The newest story The Wild Hunt finds Hellboy taking part in a old tradition in the hunting and killing of giants that have risen up to reclaim the land that belongs to them. However, Hellboy soon finds out that there is more to the uprising than meets the eye and that there is a huge war about to take place between the evil forces of myth and legend such as witches and fairy folk, and mankind, and it is up to Hellboy to try and stop it.

The story is very entertaining and reveals a lot more about Hellboy’s parents, something that is only mentioned in the short story The Chained Coffin. It also gives more background to some of the other enemies that Hellboy has previously faced, especially those found in The Corpse. The story telling is tight, as can be expected from Mike Mignola, and as mentioned before the artwork is still brilliant.

However, the only downside to the story is that it isn’t for newcomers. I highly recommend that you have a fairly decent knowledge about Hellboy’s comic book adventures as there are a lot of references to previous stories, which although they aren’t hugely necessary to the enjoyment of the comic, contribute largely to the overall enjoyment.

The Emotionally Fourteen Rating
Violence:
Plenty of violence as Hellboy tackles giants and other monsters in the manner he does best…punching them very hard with his stone fist.
Sex/Nudity: None.
Swearing: a couple of mild curses but nothing really noticeable.
Summary: This is definitely one for fans of Hellboy, but one I definitely recommend you picking up. For those who wish to read it but haven’t read any Hellboy before, I recommend you picking up the first four trade paperbacks and reading them first before tackling this. All in all though this is well worth a read. 8/10
When the Shadow Angels invade after 12,000 years of slumber, humanity is held captive by fear and sheer alien dominance. Eleven years after the Great Catastrophe decimated the world; most of those left alive are scavengers, dirty and starving in the streets.

There is hope, however - Mechanical Angel Aquarion! Powered by three souls intertwined, a rare breed of pilot takes the controls. Known as Elements, one among them must rise if mankind is to survive.

Thanks to our friends at MVM Entertainment, we've got three copies of Aquarion: Volume One to give away! For your chance of winning one, send us an e-mail to aquariongiveaway@rocketmail.com with your name and postal address before midday on Saturday 21st November (UK time). The first three names drawn out of the electronic hat will win a free copy of this awesome DVD!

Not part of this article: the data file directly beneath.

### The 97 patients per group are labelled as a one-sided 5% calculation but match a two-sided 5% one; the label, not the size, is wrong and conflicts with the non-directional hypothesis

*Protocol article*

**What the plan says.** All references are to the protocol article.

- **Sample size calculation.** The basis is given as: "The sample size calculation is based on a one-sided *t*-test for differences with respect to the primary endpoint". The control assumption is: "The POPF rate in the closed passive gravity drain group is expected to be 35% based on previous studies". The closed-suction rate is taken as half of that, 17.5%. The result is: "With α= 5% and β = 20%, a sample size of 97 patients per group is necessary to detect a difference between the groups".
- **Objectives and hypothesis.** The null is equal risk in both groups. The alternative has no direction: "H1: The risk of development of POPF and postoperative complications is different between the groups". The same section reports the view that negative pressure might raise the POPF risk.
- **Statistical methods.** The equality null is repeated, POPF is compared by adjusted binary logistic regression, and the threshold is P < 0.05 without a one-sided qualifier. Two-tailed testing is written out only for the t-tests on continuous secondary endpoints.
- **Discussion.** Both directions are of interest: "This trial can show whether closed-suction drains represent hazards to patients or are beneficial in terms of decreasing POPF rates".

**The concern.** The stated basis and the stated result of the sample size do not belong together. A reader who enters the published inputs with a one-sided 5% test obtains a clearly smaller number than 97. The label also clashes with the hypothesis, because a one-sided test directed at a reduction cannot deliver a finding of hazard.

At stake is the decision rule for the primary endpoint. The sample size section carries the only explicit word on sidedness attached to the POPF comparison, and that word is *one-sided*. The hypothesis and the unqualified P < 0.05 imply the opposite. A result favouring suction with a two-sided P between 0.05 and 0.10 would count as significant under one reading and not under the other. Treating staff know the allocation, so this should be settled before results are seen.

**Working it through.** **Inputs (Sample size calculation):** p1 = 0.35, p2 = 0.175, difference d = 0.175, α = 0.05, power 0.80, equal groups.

Aquarion: Volume One is available on DVD from Monday!


The Drowning City
Amanda Downum
Orbit

Available Now - £7.99
Review by Brad Harmer

The Drowning City: home to exiles and expatriates, pirates and smugglers. And violent revolutionaries who will stop at nothing to overthrow the corrupt Imperial government.

For Isyllt Iskaldur, necromancer and spy, the brewing revolution is a chance to prove herself to her crown. All she has to do it find and finance the revolutionaries, and help topple the palaces of Symir. But she is torn between her new friends and her duties, and the longer she stays in this monsoon-drenched city, the more intrigue she uncovers – even the dead are plotting.

As the waters rise and the dams crack, Isyllt must choose between her mission and the city she came to save.

With an awesome, dark, mysterious and unique setting here, as well as some really good characters, this book should be onto a winner. The sad truth, however, is that it isn’t. What actually happens in the book is often dull, often hard to follow, and always – for some reason – unpronounceable. What is it with C-list fantasy books and unpronounceable names, anyway?

It’s often hard to understand what’s going on, and the author makes the mistake of assuming a lot of prior knowledge of the world – forgiveable for some fantasy books, but not the first instalment of a series. It’s all but impossible to keep track of the characters, organisations and places here.

The Emotionally Fourteen Rating:
Violence:
Several fights, murders and explosions.
Swearing: None
Sex/Nudity: None
Summary: Amazingly dull. The setting and characters have real potential at the start, but are wasted by the impenetrable names and narrative. 2/10